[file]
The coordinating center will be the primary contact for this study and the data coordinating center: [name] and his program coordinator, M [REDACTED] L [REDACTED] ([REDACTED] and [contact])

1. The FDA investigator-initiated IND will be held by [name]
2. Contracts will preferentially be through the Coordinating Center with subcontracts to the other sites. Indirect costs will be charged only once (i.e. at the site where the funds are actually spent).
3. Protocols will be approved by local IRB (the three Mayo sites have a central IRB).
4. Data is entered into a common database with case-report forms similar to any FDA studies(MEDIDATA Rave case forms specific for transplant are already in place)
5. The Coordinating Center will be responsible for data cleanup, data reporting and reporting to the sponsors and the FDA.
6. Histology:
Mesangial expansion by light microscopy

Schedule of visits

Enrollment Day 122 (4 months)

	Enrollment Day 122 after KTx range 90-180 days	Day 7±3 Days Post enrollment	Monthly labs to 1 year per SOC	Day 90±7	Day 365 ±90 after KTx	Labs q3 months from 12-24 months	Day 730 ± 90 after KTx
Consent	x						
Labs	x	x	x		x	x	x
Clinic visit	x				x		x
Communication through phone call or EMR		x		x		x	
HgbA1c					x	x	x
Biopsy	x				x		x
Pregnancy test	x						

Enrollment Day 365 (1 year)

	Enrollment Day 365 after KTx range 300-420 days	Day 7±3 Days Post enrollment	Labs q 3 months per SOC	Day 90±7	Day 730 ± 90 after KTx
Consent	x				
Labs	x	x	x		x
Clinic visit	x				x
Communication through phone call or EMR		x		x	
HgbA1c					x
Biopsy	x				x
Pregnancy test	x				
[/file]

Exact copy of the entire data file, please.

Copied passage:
The coordinating center will be the primary contact for this study and the data coordinating center: [name] and his program coordinator, M [REDACTED] L [REDACTED] ([REDACTED] and [contact])

1. The FDA investigator-initiated IND will be held by [name]
2. Contracts will preferentially be through the Coordinating Center with subcontracts to the other sites. Indirect costs will be charged only once (i.e. at the site where the funds are actually spent).
3. Protocols will be approved by local IRB (the three Mayo sites have a central IRB).
4. Data is entered into a common database with case-report forms similar to any FDA studies(MEDIDATA Rave case forms specific for transplant are already in place)
5. The Coordinating Center will be responsible for data cleanup, data reporting and reporting to the sponsors and the FDA.
6. Histology:
Mesangial expansion by light microscopy

Schedule of visits

Enrollment Day 122 (4 months)

	Enrollment Day 122 after KTx range 90-180 days	Day 7±3 Days Post enrollment	Monthly labs to 1 year per SOC	Day 90±7	Day 365 ±90 after KTx	Labs q3 months from 12-24 months	Day 730 ± 90 after KTx
Consent	x						
Labs	x	x	x		x	x	x
Clinic visit	x				x		x
Communication through phone call or EMR		x		x		x	
HgbA1c					x	x	x
Biopsy	x				x		x
Pregnancy test	x						

Enrollment Day 365 (1 year)

	Enrollment Day 365 after KTx range 300-420 days	Day 7±3 Days Post enrollment	Labs q 3 months per SOC	Day 90±7	Day 730 ± 90 after KTx
Consent	x				
Labs	x	x	x		x
Clinic visit	x				x
Communication through phone call or EMR		x		x	
HgbA1c					x
Biopsy	x				x
Pregnancy test	x				